That’s true. But as Ghana prepares for its own presidential elections in the fall, Trump’s critics might be surprised to learn that some Ghanaians wish they had a leader like . . . . Donald Trump.
That speaks to Trump’s international appeal, which isn’t something that you hear a lot about in the West. With opinion leaders around the world ridiculing Trump, who accepted the Republican presidential nomination last week, you might think that the only people warming to him are right-wing nationalists of the Vladimir Putin variety. But Trump remains a political inspiration to many ordinary citizens, for one simple reason: he’s not a politician.
“Where is our ‘Donald Trump’ when we need one?” Ghanaian journalist Kwaku Adu-Gyamfi asked, back in March. Corrupt “professional politicians” had ruined Ghana, Adu-Gyamfi wrote, toeing their respective party lines even as they lined their own pockets. So it was time to look outside of the system, to someone so rich that he can say whatever he wants. Like you-know-who.
“He gets under the skin of corporate giants, politicians, lobbyists, and the media,” Adu-Gyamfi wrote, praising Trump. “Donald Trump is not afraid [to] tell the establishment what he thinks.”
Other Ghanaian supporters point to Trump’s business background, which allegedly gives him real-world experience that most politicians lack. “For Christ’s sake, this man is an American business mogul who cannot fathom why Africa still wallows in despair in the midst of abundant precious mineral resources,” one blogger here wrote in June. “He is shocked to see corrupt African leaders engineering Africa’s sufferings of epic proportions.”
Here the blogger referred to reports from last December, when several African websites claimed that Trump had threatened to “lock up” Zimbabwean dictator Robert Mugabe and Ugandan strongman Yoweri Museveni. The story turned out to be a hoax, but even reactions to false reports speak volumes about Africans’ impatience with their poor leadership. Trump “has already pledged to deal swiftly with Africa’s dictators,” an enthusiastic Rwandan journalist wrote in April. “You can expect him to make their opponents happy.”
At the same time, though, many commentators across the continent have noted similarities between Trump and these same African leaders. Daily Show host Trevor Noah fired the first salvo late last year, comparing Trump’s eccentric, self-aggrandizing personality to Mugabe, deposed Libyan dictator Muammar al-Gaddafi, and South African president Jacob Zuma.
“For me, as an African, there’s just something familiar about Trump that makes me feel at home,” quipped the South-African born Noah, whose comic segment superimposed military regalia on a picture of Trump.
To other observers, however, the comparison is no laughing matter. African leaders have too frequently used propaganda and xenophobia to sway voters, as Nigerian journalist Chude Jideonwo warned in May. “Trump follows in this distressing tradition, a politician in a fact-free zone,” Jideonwo added, “telling people what they want to hear without the interruption of reality.”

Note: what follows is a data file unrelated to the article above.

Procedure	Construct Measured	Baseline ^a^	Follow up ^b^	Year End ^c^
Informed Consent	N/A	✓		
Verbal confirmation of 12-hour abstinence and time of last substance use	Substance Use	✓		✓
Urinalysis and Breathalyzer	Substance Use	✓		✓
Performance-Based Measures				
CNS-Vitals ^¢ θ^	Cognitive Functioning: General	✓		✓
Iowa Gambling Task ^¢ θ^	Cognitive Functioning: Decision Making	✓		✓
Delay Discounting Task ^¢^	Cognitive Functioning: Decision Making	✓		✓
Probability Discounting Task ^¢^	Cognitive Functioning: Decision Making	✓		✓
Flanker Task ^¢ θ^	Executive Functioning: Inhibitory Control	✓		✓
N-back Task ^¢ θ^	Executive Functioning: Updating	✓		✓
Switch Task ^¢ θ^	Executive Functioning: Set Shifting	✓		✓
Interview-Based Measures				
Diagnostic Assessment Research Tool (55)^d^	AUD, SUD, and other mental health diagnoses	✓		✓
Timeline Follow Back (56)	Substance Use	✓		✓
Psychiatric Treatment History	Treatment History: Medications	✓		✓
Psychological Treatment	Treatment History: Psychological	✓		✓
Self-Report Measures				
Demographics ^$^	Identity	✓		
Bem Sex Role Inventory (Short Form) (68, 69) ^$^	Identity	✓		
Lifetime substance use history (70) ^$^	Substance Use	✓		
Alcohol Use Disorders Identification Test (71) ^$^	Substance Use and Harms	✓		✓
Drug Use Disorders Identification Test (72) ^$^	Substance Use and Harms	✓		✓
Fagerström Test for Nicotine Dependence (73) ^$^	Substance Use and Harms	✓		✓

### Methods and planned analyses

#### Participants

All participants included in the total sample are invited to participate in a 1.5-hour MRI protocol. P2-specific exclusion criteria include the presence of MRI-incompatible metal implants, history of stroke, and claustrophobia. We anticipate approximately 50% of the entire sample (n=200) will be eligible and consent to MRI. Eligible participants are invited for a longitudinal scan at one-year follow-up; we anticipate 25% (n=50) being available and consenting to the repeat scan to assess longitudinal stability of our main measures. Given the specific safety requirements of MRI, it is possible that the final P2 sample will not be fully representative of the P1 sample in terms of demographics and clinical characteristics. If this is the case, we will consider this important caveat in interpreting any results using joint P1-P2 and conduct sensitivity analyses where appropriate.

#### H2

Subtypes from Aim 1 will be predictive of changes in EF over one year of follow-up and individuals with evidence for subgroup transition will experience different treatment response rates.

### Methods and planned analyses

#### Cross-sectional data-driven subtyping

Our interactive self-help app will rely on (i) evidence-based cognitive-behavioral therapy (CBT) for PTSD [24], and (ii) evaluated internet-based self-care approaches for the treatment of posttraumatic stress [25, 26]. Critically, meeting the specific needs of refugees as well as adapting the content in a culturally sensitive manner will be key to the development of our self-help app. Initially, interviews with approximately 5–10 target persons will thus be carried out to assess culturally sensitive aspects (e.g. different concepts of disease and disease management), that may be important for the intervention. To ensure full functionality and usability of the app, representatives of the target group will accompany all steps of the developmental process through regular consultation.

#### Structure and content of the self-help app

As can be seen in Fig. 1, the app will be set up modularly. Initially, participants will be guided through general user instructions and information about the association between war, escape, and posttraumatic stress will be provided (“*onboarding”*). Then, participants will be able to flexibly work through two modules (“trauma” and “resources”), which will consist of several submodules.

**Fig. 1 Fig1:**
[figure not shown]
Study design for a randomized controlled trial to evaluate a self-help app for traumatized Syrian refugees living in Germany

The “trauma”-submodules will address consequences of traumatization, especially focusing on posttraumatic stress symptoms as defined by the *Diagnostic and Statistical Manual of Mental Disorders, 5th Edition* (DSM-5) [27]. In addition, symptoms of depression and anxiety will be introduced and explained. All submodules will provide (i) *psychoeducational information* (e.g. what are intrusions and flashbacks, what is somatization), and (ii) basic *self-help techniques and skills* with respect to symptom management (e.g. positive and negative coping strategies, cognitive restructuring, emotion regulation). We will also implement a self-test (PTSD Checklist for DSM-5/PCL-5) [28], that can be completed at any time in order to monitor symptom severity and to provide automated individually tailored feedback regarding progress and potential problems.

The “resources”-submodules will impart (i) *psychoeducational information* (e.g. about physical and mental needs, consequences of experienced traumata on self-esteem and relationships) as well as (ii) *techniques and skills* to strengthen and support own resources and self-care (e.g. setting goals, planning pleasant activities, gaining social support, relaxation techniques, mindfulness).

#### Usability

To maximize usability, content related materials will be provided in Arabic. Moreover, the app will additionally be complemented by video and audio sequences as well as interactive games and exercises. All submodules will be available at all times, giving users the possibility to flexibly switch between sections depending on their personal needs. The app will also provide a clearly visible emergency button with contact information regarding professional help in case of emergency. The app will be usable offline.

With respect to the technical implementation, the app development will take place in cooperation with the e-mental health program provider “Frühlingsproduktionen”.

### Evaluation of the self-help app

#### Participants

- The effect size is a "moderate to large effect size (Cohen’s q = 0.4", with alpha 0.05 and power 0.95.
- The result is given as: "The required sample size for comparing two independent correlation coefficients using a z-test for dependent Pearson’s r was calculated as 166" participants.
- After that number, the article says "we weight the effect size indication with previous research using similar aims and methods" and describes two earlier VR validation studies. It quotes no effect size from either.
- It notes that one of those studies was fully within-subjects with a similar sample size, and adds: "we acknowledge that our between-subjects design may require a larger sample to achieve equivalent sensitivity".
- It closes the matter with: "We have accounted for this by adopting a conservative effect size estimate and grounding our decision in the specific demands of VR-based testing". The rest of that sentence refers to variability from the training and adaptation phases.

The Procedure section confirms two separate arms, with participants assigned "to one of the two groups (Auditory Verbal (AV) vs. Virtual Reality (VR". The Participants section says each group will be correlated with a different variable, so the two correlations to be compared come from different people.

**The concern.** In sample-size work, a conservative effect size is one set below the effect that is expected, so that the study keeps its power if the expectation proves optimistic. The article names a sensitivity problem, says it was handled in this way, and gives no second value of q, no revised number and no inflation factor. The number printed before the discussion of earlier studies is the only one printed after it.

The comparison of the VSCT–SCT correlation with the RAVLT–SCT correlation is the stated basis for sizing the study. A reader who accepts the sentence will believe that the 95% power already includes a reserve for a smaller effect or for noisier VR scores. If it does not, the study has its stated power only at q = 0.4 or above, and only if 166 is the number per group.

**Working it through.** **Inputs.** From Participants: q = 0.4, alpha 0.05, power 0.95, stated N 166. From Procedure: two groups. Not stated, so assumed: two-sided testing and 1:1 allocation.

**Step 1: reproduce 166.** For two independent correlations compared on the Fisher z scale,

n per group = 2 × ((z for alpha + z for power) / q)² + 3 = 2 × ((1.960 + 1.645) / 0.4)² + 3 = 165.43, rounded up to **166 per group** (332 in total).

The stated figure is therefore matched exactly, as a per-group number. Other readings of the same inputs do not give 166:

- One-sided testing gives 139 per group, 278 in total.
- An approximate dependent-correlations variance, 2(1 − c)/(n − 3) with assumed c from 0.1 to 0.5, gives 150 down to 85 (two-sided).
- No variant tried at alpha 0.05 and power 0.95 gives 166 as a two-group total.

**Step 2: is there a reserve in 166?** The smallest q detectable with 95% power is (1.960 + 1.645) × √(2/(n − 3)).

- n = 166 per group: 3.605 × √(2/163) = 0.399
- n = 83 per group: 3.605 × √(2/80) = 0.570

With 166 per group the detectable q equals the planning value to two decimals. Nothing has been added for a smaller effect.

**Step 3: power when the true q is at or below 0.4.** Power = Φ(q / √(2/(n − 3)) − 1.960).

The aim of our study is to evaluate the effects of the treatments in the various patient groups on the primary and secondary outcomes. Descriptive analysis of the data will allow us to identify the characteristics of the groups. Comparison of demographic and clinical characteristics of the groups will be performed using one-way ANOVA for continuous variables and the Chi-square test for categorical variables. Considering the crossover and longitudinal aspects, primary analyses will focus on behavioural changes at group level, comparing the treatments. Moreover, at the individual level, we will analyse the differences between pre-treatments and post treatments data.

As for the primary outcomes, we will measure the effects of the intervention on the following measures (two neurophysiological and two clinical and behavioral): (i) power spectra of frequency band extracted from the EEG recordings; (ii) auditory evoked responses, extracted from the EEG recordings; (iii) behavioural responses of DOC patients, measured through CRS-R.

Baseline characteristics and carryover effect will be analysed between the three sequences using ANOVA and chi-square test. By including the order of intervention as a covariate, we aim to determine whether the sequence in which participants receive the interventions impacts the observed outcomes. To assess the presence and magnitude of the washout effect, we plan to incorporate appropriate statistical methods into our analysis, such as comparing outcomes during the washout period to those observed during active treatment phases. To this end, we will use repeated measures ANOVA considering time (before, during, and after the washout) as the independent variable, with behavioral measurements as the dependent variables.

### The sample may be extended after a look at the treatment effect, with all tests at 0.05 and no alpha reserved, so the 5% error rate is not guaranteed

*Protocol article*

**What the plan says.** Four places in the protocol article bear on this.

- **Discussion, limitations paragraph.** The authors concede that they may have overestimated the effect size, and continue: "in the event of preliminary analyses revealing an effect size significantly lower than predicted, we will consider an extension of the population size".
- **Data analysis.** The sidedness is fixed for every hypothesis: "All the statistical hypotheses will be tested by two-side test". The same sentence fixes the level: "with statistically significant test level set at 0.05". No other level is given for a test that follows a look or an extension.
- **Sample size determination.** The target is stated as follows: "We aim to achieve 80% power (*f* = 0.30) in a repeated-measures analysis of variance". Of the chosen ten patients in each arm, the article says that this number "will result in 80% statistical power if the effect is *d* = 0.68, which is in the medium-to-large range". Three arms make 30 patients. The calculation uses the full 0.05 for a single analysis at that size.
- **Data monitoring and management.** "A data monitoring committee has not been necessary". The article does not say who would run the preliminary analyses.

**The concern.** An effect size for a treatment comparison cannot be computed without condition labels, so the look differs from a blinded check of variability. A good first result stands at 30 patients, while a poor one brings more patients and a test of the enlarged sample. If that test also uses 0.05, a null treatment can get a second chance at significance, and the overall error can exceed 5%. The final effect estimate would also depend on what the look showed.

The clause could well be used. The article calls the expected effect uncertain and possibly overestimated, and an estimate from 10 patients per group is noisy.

And that’s precisely what so many Ghanaians see in their current presidential contest. “It’s that time again, when people go crazy, create weird slogans, promise chickens and give us nothing but false hope of a better life,” one blogger wrote last month. “Gosh I hate Politics.”
Meanwhile, the politicians are spewing hate at each other. Earlier this month, a parliamentary minister from the opposition party claimed that the woman directing the country’s electoral commission—and a member of the ruling party—got her job via “sexual favours.” And ruling party members have charged that the opposition’s presidential candidate is a charlatan in the mold of–you guessed it–Donald J. Trump.
Like Trump, one critic claimed, opposition leader Nana Akufo-Addo believes that “a falsehood repeated over and over again” will be “accepted as the truth.” And, again like Trump, Akufo-Addo is known “to demonize all of his opponents as weaklings and lightweights.”
Even as some voters here long for their own Donald Trump, then, others invoke him as a weapon to, yes, demonize their opponents. And that erodes politicians’ legitimacy still further. The less that people trust their government, the more likely they are to put their faith in demagogues like Trump.
In that sense, the Trump phenomenon really is a global one. Around the world, Ghanaian economist Lord Mawuko-Yevugah observed last month, “the political establishment” is under fire. The real question, in Ghana as well as the United States, is whether it can offer people anything better than what the Donald Trumps are promising. We’re about to find out.
Jonathan Zimmerman is a professor of education and history at New York University. He is teaching at NYU’s summer-abroad program in Accra, Ghana.